COLORADO SPRINGS — The European Space Agency is preparing for a space summit this fall to win support for a new human spaceflight initiative as well as a new launch strategy.
In an April 17 interview, Josef Aschbacher, ESA director general, said the agency is working on developing plans to present to ESA and European Union member states at the second European space summit, scheduled for November in Seville, Spain.
ESA will seek to win political support, although not funding, for future human spaceflight programs as recommended by a high-level advisory group in a report released March 23. That report, “Revolution Space,” called on Europe to embark on an ambitious effort to develop its own human spaceflight capabilities, including launching astronauts to low Earth orbit and even the moon.
“It’s really a political summit on the way forward for Europe and what ESA should be doing to implement it,” Aschbacher said. “I expect a political decision on the European approach to human and robotic spaceflight.”
To prepare the summit, he said ESA is working on “use cases” for European human spaceflight infrastructure in orbit and on the moon. That will lead to scenarios for implementing those use cases, including high-level architectures and cost estimates.
“We will develop scenarios for the decision makers, and they will tell us, based on those scenarios, what they want us to do and how they want us to proceed,” he said.
That political decision will not immediately provide funding for ESA to implement those scenarios, but guide planning ahead of ESA’s next ministerial council meeting in late 2025 where member states will commit to funding specific programs, including potential human spaceflight initiatives.
“There is a lot of work that will need to be done” ahead of the 2025 ministerial council meeting, or CM25, he said. ESA does have a small amount of funding available to support that planning. “With moderate investments, you can prepare well. CM25 will be a key milestone.”
Aschbacher said he was pleasantly surprised by the Revolution Space report. The advisory group consisted almost entirely of people without space industry experience, ranging from a former NATO secretary general to an artist. “They really developed a very clear picture,” he said, of where Europe stood in human spaceflight and what it should do. “It was very surprising for me — a very positive surprise — that this comes out in the report in clear, strong language.”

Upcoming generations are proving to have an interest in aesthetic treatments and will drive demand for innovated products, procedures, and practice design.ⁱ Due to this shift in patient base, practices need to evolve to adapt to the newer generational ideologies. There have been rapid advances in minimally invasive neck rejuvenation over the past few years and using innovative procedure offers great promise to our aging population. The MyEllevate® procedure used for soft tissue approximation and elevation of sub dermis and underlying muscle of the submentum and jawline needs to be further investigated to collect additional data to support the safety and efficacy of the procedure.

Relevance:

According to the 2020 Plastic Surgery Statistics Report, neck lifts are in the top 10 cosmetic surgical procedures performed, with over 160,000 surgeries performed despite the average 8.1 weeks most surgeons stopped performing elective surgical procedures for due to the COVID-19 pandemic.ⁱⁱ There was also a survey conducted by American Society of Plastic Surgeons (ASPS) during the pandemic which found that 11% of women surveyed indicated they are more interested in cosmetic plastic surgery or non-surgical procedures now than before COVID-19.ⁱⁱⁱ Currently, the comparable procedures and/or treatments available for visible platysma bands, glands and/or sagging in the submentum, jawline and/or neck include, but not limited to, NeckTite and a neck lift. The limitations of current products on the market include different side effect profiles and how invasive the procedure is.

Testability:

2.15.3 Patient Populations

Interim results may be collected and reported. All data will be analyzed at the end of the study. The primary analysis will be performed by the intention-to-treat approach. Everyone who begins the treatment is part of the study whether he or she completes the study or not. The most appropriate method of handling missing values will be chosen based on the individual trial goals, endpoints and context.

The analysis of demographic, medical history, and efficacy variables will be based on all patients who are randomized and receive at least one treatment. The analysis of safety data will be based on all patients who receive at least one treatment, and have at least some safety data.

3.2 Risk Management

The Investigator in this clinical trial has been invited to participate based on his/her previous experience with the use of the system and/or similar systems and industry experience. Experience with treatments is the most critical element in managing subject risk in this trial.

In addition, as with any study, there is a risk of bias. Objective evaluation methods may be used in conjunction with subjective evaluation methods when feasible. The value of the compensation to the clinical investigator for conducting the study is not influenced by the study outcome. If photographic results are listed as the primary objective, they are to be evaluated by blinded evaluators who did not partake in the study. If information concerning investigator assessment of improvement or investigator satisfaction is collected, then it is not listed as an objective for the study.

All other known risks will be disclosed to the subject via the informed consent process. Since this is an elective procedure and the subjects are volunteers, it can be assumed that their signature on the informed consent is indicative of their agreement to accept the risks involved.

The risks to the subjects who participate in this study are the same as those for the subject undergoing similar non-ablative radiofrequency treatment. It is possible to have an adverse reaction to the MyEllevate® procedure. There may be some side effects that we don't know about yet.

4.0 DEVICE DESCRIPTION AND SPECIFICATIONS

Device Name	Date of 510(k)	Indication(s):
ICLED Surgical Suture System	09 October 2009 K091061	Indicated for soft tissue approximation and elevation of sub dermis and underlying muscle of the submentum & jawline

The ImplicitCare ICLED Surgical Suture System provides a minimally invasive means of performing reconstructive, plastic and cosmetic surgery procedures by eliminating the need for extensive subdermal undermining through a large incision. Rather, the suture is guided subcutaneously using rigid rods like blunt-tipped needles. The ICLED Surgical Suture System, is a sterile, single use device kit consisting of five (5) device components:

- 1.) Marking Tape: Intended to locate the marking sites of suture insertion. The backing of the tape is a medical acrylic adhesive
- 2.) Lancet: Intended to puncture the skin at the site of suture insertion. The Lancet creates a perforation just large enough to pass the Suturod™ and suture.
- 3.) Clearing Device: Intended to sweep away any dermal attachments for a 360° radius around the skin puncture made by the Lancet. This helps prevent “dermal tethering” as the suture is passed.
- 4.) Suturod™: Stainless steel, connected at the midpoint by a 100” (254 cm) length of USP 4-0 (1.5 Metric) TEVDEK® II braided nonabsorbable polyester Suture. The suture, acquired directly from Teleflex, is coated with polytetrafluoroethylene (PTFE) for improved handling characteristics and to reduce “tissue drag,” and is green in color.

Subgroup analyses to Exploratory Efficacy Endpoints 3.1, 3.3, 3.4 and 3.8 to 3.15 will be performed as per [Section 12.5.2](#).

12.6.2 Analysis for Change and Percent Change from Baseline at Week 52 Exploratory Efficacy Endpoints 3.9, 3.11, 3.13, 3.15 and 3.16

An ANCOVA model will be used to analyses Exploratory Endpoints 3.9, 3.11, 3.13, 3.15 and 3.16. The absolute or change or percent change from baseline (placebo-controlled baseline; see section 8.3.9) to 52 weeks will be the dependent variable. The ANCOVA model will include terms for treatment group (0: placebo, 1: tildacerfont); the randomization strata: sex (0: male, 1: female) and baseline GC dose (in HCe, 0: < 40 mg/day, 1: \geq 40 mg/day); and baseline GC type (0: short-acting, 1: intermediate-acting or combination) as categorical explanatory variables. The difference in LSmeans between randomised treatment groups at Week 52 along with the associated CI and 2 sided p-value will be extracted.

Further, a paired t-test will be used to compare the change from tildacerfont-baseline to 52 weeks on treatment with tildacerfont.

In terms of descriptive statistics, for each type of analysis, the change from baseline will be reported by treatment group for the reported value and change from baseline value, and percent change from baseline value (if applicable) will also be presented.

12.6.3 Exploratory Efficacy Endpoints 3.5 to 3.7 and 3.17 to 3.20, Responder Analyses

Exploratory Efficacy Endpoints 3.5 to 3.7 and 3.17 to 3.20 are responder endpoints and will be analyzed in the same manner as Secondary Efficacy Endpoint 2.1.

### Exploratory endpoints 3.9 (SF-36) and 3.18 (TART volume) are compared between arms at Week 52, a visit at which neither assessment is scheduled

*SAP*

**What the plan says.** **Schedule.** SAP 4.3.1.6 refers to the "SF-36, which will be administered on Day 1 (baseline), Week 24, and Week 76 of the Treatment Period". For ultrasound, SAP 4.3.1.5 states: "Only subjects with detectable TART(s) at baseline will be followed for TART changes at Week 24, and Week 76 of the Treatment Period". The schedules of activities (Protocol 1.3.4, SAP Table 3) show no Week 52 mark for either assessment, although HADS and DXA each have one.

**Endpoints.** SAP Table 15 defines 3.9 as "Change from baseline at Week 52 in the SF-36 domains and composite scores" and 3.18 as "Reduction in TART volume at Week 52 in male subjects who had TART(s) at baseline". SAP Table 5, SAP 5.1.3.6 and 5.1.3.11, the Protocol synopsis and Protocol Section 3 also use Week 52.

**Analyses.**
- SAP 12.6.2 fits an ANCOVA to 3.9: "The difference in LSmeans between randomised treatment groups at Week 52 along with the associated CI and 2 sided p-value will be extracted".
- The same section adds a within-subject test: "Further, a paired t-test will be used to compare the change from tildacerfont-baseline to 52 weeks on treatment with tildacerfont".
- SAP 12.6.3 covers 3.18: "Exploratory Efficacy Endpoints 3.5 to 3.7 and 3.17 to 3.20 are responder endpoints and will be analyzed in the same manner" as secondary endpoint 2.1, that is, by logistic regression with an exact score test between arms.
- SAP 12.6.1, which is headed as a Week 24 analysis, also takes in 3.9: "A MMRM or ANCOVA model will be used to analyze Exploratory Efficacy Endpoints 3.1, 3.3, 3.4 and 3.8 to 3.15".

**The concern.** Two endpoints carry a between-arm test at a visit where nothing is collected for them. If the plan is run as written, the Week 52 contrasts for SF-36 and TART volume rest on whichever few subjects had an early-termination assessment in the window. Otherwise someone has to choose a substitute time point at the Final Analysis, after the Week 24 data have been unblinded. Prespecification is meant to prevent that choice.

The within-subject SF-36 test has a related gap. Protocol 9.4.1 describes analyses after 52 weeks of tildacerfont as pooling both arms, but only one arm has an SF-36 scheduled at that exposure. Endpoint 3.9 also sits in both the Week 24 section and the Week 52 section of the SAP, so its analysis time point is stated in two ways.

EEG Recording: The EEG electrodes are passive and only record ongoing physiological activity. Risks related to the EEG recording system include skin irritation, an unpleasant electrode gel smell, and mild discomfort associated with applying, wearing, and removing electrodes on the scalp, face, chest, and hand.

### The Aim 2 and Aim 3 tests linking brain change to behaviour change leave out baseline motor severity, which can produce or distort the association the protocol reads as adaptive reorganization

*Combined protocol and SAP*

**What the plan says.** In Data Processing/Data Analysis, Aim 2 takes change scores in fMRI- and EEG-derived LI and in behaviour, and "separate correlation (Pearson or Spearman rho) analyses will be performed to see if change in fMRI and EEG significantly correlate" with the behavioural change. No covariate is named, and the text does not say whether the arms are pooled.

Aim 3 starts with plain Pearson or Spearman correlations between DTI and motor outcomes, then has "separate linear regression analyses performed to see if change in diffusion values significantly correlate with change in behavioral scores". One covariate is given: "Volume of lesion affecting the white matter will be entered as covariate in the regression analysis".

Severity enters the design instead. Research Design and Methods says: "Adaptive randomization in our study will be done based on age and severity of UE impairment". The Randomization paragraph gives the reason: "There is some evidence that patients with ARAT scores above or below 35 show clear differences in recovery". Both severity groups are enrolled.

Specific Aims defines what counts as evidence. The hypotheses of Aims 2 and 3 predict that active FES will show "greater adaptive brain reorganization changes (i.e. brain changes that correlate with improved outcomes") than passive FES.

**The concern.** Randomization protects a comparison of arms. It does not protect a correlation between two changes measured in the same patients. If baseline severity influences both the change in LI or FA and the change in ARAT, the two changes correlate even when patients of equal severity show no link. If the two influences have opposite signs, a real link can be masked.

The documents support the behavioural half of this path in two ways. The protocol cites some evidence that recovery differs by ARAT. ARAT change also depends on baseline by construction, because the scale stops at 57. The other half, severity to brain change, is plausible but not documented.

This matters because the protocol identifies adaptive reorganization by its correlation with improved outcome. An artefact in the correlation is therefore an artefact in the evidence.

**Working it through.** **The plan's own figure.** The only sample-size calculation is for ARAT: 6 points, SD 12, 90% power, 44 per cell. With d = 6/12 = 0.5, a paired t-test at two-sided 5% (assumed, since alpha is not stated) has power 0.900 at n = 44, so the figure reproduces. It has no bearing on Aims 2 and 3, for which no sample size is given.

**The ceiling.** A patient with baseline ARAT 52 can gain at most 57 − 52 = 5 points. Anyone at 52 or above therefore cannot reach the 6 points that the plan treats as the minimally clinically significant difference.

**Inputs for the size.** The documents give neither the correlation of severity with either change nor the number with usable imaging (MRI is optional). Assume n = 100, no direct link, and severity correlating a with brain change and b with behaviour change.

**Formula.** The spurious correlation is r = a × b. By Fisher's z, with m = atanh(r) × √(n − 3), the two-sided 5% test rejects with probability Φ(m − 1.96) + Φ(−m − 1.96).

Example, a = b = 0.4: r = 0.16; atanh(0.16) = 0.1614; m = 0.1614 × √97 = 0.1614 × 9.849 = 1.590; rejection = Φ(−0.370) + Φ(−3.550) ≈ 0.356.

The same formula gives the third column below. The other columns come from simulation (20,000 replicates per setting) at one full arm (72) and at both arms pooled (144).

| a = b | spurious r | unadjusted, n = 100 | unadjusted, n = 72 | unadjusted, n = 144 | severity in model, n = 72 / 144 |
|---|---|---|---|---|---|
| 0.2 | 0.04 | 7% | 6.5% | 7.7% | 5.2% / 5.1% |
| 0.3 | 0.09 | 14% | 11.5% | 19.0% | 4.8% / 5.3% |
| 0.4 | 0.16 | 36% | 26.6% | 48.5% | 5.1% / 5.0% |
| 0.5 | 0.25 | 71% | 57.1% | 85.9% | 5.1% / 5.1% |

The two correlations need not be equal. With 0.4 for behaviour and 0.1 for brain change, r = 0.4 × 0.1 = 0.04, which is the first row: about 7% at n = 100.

“Europe cannot stay out of this,” he said of human spaceflight. “Quite the opposite: Europe has to reinforce its effort and be very bold in engaging in this.”
The space summit will cover issues in addition to human spaceflight, such as the role space can play in addressing climate change. It will also address a European launch strategy that goes beyond development of the Ariane 6 and Vega C vehicles.
“It’s really the larger picture of how Europe wants to establish itself in access to space,” he said. That includes support for “microlaunchers” or small launch vehicles being developed by several European companies as well as a longer-term evaluation of space access.
“It’s clear that the current situation needs a deeper reflection on the launcher sector in Europe,” he said, including how to achieve guaranteed access to space for Europe.
That discussion comes amid delays in the introduction of the Ariane 6 and efforts to return Vega C to flight after a launch failure in December. He said work is in progress to have the Vega C launch again by the end of the year after implementing changes such as a new nozzle insert that was the cause of the December failure.
Aschbacher declined to give a target date for the first Ariane 6 launch, which ESA said last fall would take place no earlier than the fourth quarter of 2023 after extensive development delays. Work is proceeding in several areas, including a hotfire test planned for early July.
He said he was working with the industrial partners on the Ariane 6 project to offer a regular series of public updates on the progress towards that first launch. By the time of the hotfire test in July, he said, the Ariane 6 partners should know enough “that we can then make a much better prediction of the maiden flight date.”